Students love Leonardo institute

October 06, 2005, vol. 34, no. 3
By Barry Shell



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The first Leonardo Summer Institute is over and the results are in. The students loved it. The innovative series of seminars for doctoral candidates in applied sciences exceeded expectations.

Brian Lewis, dean of applied sciences, established the series out of a desire to increase graduates' breadth of knowledge.

“Our students need to see the wider picture,” says Adam Holbrook, associate director of the centre for policy research on science and technology, who was charged with organizing the summer institute. “Not only do they know little about the outside world, they don't even know each other.” Resource and engineering management students and kinesiology students rarely see their engineering and computing counterparts. Communication students almost never make the trek over to the applied sciences building.

“Leonardo da Vinci incarnates, for me, the ideal of scientific engagement and leadership. He made connections, crossed disciplines, and this is what we are trying to do in SFU applied sciences today,” says Lewis. Holbrook adds, “We want our PhDs to be sensitive to the social and political ramifications of what they are doing.”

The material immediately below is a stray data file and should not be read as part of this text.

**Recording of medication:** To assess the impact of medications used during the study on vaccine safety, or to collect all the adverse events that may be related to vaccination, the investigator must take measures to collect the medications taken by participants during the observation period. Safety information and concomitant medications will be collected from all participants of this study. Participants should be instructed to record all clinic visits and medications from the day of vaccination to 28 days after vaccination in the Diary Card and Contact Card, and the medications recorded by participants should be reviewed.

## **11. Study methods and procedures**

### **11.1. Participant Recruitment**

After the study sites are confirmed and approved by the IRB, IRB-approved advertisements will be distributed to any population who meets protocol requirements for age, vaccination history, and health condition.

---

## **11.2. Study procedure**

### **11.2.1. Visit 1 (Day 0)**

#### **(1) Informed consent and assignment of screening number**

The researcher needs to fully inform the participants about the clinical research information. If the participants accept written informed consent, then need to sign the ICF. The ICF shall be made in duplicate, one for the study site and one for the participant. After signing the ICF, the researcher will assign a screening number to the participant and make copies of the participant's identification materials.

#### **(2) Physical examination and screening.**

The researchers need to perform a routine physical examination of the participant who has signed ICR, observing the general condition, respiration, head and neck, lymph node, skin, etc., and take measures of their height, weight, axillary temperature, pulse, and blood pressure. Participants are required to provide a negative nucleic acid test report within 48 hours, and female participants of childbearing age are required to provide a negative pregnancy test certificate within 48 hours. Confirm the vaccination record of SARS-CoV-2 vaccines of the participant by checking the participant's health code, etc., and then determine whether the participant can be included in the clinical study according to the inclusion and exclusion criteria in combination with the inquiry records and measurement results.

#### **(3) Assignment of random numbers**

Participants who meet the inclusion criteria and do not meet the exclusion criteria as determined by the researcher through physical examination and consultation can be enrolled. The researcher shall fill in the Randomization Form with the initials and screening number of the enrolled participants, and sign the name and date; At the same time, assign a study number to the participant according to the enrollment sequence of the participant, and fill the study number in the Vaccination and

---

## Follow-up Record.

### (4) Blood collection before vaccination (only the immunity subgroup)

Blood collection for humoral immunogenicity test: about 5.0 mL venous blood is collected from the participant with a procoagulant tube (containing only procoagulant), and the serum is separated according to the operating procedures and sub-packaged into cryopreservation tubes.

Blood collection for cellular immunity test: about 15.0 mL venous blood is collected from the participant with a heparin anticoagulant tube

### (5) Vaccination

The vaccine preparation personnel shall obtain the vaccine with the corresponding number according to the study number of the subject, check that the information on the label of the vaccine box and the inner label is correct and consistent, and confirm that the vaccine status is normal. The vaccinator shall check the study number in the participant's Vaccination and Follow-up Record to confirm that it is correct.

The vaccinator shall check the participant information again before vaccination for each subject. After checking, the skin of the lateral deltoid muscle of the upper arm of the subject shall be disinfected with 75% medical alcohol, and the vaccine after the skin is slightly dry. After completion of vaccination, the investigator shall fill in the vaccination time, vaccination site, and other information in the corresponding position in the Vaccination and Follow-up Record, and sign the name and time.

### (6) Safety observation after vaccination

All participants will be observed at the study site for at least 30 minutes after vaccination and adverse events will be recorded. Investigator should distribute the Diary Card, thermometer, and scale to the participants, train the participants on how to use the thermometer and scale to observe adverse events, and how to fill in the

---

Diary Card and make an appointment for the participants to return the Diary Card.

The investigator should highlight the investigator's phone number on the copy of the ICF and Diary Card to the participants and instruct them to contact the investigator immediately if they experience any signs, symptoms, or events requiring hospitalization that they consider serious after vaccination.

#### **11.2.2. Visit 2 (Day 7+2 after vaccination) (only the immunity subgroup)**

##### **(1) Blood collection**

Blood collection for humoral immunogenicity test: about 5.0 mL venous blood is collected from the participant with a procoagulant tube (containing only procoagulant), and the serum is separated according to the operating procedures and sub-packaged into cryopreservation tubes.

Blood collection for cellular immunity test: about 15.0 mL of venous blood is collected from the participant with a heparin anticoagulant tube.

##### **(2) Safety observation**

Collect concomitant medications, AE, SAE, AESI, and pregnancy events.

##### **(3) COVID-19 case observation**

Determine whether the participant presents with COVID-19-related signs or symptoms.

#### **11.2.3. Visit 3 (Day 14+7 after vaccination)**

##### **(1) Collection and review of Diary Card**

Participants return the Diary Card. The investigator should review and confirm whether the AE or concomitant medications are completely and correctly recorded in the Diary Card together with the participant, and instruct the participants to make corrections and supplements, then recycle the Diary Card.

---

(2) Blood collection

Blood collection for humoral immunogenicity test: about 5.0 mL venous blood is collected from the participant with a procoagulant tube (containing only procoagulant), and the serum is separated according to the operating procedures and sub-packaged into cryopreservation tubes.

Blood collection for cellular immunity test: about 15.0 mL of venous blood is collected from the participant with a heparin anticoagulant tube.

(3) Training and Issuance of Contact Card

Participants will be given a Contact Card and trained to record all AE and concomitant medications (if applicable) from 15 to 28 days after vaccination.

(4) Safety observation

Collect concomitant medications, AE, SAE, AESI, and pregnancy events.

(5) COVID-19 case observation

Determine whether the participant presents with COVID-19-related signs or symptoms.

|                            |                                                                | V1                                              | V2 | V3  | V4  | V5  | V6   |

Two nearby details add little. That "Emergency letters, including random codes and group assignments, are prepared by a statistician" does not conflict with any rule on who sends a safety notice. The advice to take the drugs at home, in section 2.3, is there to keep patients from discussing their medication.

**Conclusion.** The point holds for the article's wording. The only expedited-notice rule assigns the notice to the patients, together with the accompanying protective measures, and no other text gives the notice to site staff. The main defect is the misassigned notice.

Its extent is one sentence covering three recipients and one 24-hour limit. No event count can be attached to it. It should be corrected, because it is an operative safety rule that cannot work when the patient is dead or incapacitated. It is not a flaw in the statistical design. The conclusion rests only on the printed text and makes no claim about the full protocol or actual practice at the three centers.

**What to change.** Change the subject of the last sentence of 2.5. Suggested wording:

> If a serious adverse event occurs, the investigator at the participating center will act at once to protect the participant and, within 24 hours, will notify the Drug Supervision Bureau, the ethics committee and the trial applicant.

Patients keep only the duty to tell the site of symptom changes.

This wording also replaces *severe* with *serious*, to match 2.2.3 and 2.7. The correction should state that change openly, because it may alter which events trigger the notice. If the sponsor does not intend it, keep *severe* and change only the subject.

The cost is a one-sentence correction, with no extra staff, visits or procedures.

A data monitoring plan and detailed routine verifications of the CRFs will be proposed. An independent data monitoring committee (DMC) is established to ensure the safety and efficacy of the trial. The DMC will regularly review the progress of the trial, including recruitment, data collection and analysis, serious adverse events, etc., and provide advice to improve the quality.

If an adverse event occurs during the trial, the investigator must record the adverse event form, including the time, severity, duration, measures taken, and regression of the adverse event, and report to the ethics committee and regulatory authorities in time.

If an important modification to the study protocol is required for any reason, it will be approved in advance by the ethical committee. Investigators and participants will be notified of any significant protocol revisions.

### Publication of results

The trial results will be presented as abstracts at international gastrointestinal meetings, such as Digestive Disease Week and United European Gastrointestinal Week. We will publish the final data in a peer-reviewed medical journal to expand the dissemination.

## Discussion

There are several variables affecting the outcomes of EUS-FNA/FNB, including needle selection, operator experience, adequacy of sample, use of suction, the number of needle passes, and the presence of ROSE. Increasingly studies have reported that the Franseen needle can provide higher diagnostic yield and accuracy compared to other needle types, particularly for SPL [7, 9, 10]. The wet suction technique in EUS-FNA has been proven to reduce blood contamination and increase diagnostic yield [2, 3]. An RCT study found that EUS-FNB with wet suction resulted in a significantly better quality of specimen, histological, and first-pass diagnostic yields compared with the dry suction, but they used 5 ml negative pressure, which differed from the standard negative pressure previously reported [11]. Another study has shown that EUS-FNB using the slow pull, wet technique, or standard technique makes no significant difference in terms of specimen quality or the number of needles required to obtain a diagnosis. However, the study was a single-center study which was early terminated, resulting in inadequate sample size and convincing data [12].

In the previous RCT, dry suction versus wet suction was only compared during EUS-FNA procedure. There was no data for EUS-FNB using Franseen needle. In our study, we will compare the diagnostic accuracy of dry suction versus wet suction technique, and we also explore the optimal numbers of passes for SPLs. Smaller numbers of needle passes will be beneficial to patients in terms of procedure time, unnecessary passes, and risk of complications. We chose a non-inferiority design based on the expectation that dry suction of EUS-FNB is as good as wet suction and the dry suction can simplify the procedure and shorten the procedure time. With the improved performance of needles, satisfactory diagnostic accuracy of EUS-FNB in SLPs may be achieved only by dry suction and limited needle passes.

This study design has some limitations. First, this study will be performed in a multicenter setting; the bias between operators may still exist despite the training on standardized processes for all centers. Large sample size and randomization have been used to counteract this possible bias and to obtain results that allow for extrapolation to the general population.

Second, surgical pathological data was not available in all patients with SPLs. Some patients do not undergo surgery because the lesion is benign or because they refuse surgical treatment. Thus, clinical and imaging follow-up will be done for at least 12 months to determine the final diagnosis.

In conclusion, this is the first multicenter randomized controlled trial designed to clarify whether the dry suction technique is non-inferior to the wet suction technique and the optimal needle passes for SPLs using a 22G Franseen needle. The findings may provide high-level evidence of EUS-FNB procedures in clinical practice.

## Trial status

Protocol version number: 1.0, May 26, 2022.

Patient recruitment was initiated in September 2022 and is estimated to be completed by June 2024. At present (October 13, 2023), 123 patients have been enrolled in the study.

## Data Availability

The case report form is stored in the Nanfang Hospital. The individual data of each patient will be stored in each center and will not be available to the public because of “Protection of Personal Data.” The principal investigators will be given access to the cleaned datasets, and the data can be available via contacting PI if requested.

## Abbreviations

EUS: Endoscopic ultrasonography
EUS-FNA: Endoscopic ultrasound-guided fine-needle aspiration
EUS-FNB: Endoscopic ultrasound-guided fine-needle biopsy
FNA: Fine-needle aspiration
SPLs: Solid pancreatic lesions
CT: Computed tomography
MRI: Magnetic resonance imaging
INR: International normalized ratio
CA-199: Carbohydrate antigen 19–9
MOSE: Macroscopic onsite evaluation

The 11 charter students exemplified the goals of the program. They included a businessman, an artist, an economist, an orchestra conductor, a criminologist, and a Palestinian/Israeli summer youth camp counsellor. Nearly all were adults who had returned to academia to obtain a doctorate after many years in the workforce. Most were not native-born Canadians. They hailed from far-off countries that include Poland, Bangladesh, Colombia, Yugoslavia, China and Iran.

Robert Sobot, who spent five years at PMC Sierra designing microchips before returning to SFU in 2001 for his PhD says, “I've met a lot of interesting people in my life, but the Leonardo seminar group was the most interesting.”

As a result of his experience, Sobot is now teaming up with participant David Botta to create a 3D visualization system for microchip design.

Leonardo seminar series students were involved in program planning, suggesting some workshop topics, readings and field trips. These included visits to TRIUMF, the NRC Fuel Cell Institute, and trips to Kananaskis, Bowen Island and MIT. They also visited each other's labs at SFU.

“I liked just knowing what research was going on at SFU,” says Mónica Salazar.

The group would sit up until 3 a.m. in places like the lodge at Kananaskis, debating social class structure, genetic engineering, or environmental issues. “It was not a fight of ideas,” says Sobot. “It was a unique opportunity to hear points of view and opinions expressed eloquently by peers.”

“Our goal with Leonardo,” says Lewis, “is to produce engineers and applied scientists who are broad thinkers who can become the future leaders of technological change.”

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